Nipomo nurse’s drug problem preceded assault on her husband

October 12, 2008 

Several years after Nipomo nurse Margaret Troutman was licensed in 1986, she began stealing prescription painkillers from Marian Medical Center to feed a drug habit, according to state records.

“She obtained the drug … by writing on the hospital’s controlled drug record an amount which was larger than what the patient required,” according to a Registered Nursing Board report.

The hospital fired her in 1991 after learning about the crime, and the nursing board placed her on probation in 1994. In between, in 1992, she was hired by Atascadero State Hospital.

Also in 1994, she was convicted of alcohol-related reckless driving. But nursing regulators did not find out about it until eight months later.

They also did not discover convictions in 1996 and 2001 for driving on an alcohol-related suspended license and driving on a suspended license, according to board records.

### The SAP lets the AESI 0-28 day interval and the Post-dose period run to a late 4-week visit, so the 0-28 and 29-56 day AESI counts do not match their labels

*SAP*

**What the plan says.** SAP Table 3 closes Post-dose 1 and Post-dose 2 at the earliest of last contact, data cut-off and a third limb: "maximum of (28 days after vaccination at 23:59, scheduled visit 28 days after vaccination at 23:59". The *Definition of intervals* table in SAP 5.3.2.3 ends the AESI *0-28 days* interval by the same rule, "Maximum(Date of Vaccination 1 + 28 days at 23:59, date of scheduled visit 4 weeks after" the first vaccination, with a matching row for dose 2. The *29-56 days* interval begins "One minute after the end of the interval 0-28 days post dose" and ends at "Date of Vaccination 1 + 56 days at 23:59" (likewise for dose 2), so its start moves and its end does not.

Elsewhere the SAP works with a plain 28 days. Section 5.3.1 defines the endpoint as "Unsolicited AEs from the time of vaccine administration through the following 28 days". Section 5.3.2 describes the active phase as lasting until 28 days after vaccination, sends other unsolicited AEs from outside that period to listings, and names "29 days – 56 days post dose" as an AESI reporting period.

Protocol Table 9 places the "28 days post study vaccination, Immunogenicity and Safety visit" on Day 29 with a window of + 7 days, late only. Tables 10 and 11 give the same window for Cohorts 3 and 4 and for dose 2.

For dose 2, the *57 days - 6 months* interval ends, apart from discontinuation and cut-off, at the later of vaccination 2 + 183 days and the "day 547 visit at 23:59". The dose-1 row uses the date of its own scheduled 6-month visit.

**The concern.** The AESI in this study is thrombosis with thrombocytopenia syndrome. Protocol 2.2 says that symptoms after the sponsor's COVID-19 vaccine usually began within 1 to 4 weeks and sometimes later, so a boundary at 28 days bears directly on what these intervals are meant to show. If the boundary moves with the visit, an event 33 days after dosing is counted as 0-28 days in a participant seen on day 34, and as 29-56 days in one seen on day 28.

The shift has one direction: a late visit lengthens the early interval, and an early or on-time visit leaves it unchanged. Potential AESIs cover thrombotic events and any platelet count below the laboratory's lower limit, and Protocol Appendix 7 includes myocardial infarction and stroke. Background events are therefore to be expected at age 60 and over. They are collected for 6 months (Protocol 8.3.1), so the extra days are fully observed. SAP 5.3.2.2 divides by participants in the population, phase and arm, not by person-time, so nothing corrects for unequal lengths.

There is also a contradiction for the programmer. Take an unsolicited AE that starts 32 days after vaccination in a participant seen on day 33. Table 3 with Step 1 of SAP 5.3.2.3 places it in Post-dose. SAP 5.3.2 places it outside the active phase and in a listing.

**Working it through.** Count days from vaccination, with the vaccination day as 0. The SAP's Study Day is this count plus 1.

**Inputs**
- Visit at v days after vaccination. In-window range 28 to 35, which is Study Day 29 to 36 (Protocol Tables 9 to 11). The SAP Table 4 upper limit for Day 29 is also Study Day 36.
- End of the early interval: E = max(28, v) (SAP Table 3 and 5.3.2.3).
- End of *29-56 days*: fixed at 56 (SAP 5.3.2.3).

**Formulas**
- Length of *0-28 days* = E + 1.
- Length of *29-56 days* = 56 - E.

Then in 2004, Troutman was convicted of assault with a deadly weapon for ramming her husband’s car. Neither police, nor prosecutors nor anyone else notified nursing board officials. Regulators did not learn of that conviction until The Tribune inquired.

The then-49-year-old nurse was caught barreling through the streets of Nipomo, chasing her husband’s rental car with her Nissan Altima after an argument, according to a police report. She rammed the red sedan twice before running away.

Later, stumbling around her Nipomo house, she handed a sheriff’s deputy a bottle of Valium and said she had taken three pills before the pursuit. She was convicted and sentenced to 30 days in jail.

In 2007, Troutman was arrested on a drug possession charge that was later dismissed because she had prescriptions, according to prosecutors.

Troutman was fired from Atascadero State Hospital in June. She declined repeated requests to be interviewed.

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